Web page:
File a complaint. The company must grant you this right and assign someone from the insurance company to analyze the facts of your case and determine if the adjuster made a mistake. If an internal review doesn't override the adjuster's decision, you can file an official complaint against the insurance company. The best way to approach an insurance claim dispute is calmly and courteously.
First, you can write a letter to the independent appraiser explaining why you think your full settlement isn't sufficient compared to what you calculated. Even if you're upset, don't show it. If you behave cordially in this process, you have a much better chance of obtaining a positive outcome. You'll receive news from the claims adjuster within ten to fourteen days.
We found that our experience shows that there is an eighty-five percent chance that your property damage claim will be underpaid by at least ten thousand dollars. Instead of legally challenging the amount of a claim and going to court, you can negotiate with the insurance company. They aren't eager for a lawsuit to end up in court any more than you or the other driver. Ask if your claim can be reviewed again based on your new evidence, or if the appraiser can re-examine the damaged or lost property.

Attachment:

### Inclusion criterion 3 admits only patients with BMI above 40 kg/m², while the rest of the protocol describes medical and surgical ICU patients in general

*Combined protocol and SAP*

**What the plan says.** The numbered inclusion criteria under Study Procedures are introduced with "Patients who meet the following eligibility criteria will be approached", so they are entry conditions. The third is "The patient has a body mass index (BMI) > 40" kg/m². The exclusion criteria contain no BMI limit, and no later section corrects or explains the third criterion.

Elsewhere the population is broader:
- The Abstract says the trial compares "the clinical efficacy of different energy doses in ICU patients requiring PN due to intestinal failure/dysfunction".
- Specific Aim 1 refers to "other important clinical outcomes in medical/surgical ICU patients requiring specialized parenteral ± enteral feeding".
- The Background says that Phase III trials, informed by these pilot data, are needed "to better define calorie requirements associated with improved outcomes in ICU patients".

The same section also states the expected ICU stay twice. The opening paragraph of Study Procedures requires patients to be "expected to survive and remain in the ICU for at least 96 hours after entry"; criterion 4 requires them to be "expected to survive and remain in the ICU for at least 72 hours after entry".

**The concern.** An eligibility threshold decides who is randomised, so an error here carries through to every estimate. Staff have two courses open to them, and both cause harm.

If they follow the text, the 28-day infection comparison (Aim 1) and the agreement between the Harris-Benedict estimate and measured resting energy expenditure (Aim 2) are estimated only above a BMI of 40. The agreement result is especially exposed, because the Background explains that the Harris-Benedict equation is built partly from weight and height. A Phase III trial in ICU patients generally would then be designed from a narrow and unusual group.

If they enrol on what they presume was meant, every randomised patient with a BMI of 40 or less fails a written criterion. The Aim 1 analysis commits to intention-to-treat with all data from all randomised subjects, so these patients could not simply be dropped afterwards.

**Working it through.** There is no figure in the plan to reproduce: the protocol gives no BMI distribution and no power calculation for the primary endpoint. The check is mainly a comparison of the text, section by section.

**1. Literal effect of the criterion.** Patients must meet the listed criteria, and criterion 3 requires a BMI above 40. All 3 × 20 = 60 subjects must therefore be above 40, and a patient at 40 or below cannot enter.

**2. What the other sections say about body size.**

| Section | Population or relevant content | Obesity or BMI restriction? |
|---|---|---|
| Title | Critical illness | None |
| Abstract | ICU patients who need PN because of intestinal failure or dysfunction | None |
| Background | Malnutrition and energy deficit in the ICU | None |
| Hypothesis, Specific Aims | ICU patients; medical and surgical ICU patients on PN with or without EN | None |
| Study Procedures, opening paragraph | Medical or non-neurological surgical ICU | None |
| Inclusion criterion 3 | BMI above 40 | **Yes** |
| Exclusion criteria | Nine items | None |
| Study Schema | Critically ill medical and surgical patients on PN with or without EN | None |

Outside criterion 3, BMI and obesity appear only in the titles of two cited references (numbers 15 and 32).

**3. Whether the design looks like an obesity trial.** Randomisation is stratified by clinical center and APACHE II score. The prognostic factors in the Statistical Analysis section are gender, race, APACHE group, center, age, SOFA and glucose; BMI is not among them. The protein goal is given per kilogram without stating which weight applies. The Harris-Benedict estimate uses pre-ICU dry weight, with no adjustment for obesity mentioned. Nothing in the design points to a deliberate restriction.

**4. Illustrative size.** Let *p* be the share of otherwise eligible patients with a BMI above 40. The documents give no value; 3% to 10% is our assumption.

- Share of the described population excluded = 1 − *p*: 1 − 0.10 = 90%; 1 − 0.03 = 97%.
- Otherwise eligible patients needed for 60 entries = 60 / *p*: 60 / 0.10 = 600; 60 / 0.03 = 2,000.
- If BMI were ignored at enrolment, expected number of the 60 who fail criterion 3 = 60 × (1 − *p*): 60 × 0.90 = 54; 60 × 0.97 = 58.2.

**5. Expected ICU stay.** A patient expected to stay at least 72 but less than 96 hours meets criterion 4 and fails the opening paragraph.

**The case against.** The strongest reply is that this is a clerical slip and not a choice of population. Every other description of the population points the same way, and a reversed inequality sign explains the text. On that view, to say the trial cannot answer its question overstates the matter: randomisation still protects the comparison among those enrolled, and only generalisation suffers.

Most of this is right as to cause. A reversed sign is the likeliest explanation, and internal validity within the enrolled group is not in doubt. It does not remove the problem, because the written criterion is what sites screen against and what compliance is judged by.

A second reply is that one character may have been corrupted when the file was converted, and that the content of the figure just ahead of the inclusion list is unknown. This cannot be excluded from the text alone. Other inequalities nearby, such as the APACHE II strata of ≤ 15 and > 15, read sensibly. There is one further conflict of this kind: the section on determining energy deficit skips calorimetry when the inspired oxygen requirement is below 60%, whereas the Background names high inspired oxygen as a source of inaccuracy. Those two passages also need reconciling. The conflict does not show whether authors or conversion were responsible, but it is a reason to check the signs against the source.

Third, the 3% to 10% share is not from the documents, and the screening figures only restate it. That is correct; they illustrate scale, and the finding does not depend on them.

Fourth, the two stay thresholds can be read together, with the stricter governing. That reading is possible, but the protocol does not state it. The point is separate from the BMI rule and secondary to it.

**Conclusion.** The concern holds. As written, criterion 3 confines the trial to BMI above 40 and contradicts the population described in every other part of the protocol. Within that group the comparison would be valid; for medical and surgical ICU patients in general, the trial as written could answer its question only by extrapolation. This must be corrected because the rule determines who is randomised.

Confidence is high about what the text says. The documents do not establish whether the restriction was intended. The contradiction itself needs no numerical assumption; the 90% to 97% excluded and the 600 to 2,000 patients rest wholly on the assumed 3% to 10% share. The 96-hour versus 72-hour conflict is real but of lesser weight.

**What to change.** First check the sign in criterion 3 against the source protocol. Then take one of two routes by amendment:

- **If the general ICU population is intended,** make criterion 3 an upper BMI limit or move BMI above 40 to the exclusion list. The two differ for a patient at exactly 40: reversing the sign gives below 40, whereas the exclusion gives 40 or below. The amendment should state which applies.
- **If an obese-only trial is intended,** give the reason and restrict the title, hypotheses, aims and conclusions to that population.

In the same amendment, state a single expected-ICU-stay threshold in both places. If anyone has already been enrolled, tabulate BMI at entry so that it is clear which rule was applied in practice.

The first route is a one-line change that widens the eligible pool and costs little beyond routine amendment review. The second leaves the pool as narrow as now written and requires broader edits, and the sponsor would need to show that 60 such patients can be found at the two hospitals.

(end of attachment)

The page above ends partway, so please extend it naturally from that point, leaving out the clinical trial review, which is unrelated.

Errors occur and the adjuster may have miscalculated the estimate. The company could review it again, but that doesn't mean that the liquidation offer will change. They may not even agree to have another adjuster evaluate their damage or loss. If that's the case, the next step is to obtain a third-party assessment.
Start by writing a letter to the claims adjuster explaining why you think your full settlement isn't enough, compared to what you calculated. Even if you're upset, don't show it in the letter. If you behave cordially during this process, you have a much better chance of getting a positive outcome. You will receive a response from the claims adjuster within 10 to 14 days.